Decisions regarding utility rates made for political reasons over many election cycles can have a long-term detrimental effect on the condition of the infrastructure, staff morale and the quality of service. Many of the problems reported in the media were years in the making through inadequate stewardship or outright neglect. Often the standard response from activists and some political leaders is that the solution lies in the need for more taxpayer money. These factors provide a glimpse into what can contribute to a disparity in customers’ rates between private and public utilities. Activists will often cite these rate differences as a reason to shun private involvement of any form in water utility operations. But are they comparing investment levels, regulatory compliance, asset management effectiveness and operational efficiencies and do they know all customers are charged the full cost of providing the service?
No need to privatize well-run systems
Often the question arises, might a public system be better run by a private company? My observation is that well-run, well-capitalized public water or wastewater utilities never need to sell their systems or partner with private companies like mine to operate them. I see private companies involved only when public entities are either unable or unwilling to solve the problems themselves. I believe every entity, public or private, should stand on its own to solve problems that are self-imposed, and those who are the recipients of the services should be paying the bill, not the taxpayer at-large who had no role in creating the problems and who is not a recipient of the service. I believe giving taxpayer dollars to those who have let their systems fall into disrepair or out of compliance is in effect a reward for possibly years of irresponsible management. The practical reality, however, is that in some cases the infrastructure needs run so deep that many public systems cannot adequately address them without some form of outside assistance.
In my view, the operational issues may now have become a social issue that needs to be solved regardless of the funding source or broader customer base needed to make the rates affordable. Regardless of your political or business views, water and wastewater services are a critical aspect of public health and safety and all those served by either private or public systems are entitled to receive quality services at an appropriate cost.
When acquisitions, public-private partnerships make sense
What I often see is a well-meaning governing body faced with the sobering reality of their significant infrastructure challenges, but they no longer have the technical or financial capacity to solve the problems on their own. So they reach out to a private provider for assistance. That is when activists seem to step in and further contribute to the uncertainty, convincing local officials and the public that private involvement should not be considered. The standard talking points are that service quality will suffer and rates will increase uncontrolled, all while lining the pockets of the private service providers’ owners. Furthermore, they fail to have any technical or operational expertise needed to solve the problems and their only solution is more taxpayer subsidies.
The hard truth in some circumstances is that an outright sale of a public utility to a private company or, a public-private partnership through a contract operation or a concession–type contract, is the only viable option to address the many infrastructure challenges. A “public-public partnership,” although a potentially viable solution, is significantly more difficult to accomplish based on individual circumstances.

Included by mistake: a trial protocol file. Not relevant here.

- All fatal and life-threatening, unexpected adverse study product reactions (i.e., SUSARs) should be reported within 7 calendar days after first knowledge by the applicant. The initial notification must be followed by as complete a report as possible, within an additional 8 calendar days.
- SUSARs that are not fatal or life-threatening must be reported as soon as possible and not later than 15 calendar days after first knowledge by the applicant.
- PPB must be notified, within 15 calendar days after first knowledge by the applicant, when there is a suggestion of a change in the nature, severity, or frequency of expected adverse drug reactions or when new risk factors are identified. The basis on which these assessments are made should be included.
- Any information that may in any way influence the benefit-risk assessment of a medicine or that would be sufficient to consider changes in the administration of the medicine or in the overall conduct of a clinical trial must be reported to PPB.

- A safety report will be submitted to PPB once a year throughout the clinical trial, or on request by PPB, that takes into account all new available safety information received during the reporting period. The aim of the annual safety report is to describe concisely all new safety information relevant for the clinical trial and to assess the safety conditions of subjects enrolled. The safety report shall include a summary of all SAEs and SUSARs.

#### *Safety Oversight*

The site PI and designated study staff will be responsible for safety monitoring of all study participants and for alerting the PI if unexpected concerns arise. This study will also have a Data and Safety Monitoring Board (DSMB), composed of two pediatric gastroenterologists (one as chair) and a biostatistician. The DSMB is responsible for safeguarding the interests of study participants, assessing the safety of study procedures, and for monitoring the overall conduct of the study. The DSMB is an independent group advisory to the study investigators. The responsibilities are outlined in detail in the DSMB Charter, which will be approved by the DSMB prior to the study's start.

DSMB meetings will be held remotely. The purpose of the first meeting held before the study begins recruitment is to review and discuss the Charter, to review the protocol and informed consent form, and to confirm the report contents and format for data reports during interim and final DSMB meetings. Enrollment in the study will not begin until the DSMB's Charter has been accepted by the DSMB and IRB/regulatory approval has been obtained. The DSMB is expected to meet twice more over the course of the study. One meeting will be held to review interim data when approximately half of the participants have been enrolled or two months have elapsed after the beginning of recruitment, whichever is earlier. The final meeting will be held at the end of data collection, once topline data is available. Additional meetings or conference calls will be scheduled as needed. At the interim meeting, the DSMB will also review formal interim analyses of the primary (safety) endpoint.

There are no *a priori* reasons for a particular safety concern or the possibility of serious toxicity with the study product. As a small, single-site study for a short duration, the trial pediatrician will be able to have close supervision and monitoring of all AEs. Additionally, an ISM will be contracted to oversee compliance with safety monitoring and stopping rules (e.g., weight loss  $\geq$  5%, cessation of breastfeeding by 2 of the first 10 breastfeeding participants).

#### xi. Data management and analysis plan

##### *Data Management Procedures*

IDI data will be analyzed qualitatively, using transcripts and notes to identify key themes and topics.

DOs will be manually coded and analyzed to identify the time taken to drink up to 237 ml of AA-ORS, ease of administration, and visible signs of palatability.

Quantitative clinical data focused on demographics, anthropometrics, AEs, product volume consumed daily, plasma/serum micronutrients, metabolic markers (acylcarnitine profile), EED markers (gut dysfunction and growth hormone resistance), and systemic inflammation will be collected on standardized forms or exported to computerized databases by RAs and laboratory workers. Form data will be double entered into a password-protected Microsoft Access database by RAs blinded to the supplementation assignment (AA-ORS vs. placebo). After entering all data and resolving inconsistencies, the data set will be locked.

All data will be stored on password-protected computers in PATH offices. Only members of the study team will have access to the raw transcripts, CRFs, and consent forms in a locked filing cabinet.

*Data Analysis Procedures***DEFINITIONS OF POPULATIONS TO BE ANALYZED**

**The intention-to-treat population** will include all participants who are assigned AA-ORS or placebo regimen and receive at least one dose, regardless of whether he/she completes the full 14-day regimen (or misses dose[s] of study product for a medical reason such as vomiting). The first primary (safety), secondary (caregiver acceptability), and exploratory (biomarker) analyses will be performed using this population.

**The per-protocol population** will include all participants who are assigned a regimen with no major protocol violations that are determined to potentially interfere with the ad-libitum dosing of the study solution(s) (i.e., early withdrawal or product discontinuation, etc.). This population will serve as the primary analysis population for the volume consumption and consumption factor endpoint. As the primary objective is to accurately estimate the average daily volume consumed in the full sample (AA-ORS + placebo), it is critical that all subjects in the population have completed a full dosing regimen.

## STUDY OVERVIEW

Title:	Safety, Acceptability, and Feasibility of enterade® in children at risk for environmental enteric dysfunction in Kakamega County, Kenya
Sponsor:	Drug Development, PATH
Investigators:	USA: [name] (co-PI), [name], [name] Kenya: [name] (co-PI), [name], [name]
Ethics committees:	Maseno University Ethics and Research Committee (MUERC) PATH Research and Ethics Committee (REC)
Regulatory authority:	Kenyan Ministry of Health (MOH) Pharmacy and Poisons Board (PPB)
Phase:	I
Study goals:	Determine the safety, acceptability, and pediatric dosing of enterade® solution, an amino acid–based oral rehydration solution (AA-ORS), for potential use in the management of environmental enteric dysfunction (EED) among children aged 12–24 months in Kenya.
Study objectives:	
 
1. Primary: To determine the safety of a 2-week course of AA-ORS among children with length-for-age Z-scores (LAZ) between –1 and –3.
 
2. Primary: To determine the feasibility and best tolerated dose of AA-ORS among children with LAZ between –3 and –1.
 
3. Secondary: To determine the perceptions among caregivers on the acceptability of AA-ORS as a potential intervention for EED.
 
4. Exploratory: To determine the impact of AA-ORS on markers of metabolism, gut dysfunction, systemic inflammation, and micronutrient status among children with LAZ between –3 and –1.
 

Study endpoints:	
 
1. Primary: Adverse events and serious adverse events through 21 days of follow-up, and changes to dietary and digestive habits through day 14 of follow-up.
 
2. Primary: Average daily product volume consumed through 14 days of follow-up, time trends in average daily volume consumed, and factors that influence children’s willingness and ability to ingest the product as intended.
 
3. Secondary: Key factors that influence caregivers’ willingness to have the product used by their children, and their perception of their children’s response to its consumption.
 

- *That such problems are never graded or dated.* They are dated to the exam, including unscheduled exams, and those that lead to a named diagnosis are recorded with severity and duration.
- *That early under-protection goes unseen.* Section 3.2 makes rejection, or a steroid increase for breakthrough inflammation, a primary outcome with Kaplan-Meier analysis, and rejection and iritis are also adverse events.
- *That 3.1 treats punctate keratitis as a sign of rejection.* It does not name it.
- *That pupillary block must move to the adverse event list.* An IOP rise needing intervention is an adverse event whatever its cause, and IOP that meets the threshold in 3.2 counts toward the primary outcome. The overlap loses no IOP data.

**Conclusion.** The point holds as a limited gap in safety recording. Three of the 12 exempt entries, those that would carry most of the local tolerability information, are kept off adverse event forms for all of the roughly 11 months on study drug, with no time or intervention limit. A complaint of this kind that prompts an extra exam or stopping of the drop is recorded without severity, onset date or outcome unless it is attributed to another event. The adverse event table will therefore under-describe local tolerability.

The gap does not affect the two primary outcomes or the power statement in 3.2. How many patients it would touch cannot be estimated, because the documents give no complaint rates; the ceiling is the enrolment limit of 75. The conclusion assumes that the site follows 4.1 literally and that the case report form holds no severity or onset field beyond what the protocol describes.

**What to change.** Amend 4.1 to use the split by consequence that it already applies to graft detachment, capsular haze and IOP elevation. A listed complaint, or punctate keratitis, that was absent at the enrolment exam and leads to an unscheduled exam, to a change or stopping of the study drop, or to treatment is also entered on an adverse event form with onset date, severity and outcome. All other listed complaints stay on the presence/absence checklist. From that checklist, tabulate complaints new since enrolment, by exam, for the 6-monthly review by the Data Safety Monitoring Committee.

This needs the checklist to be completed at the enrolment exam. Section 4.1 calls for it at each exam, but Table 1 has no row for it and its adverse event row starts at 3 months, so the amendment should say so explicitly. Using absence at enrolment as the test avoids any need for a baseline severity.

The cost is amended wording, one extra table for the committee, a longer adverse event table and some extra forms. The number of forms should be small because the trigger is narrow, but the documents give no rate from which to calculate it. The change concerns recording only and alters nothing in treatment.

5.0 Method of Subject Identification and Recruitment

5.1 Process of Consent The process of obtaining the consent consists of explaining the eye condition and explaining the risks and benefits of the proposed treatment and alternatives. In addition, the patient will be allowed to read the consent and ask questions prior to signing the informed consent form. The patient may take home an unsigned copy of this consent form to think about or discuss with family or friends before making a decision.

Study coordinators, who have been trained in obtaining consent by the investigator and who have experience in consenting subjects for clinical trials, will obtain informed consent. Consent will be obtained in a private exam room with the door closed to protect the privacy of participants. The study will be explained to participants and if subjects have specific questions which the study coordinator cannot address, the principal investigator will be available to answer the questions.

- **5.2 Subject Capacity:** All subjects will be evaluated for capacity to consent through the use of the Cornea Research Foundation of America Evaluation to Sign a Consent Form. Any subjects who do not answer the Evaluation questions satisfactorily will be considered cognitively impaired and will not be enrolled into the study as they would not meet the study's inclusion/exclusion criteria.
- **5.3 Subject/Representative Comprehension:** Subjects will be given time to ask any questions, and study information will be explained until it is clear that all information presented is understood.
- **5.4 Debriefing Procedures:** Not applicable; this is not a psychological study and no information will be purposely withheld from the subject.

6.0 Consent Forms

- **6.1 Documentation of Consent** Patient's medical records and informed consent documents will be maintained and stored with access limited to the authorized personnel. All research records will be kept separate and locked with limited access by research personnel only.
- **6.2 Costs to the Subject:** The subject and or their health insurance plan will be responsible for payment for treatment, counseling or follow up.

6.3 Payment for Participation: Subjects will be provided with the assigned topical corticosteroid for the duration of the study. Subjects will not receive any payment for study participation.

Many are not aware that should they enter into a contract operation or concession-type agreement, the rates charged to customers are still often within control of the governing body. However, those rates need to be adequate to compensate the contract partner under the terms of their negotiated contract for their costs and their profit, to which they are fully entitled. The longer the contract period, the greater the ability to mitigate near-term rate shock to customers. To the extent there is subsequent public backlash regarding these arrangements I say simply, it’s all in the contract that was negotiated by two parties presumably negotiating in good faith. Everything else is just noise that further confuses and infuriates the public.
Customers and/or taxpayers are picking up the tab
When faced with large upgrade or replacement costs, the goal of public systems is often to obtain as much taxpayer-subsidized funding as possible. The financial burden is then borne largely by others who are not their constituents — federal and/or state taxpayers, you and me.
Under the private utility model, customers bear all costs for the operation. Under the contract operations and concession models, it is up to the governing body and the contract partner to decide the financial terms, how risk and reward is shared and what information is shared with the public about what is included in these often incredibly complex agreements.
Legislation can be good, enforcement is better
Customers of both private and public systems are entitled to receive comparable quality service at appropriate cost and their owners should be held appropriately accountable. That may seem obvious but in New Jersey it has taken enactment of the Water Quality Accountability Act to make that statement law. Although in and of itself not a solution, this law has the potential to address the detailed causes of the problems, system-by-system. Both public and private officials must certify, in writing, their compliance with drinking water standards and other requirements. This law is becoming commonly viewed as a model for other states. However, its ultimate success or failure lies completely in the quality of enforcement. If enforcement is lacking — or the quality of enforcement varies between or within public and private utilities — then this legislation will be all for naught.
All of us, whether public or private, need to sign on to a culture of transparency and accountability when it comes to management of our utilities. We all need to commit to dealing honestly and in good faith in addressing these issues and carve out politics, greed and personal agendas. We should do better and we can do better. Our customers deserve it.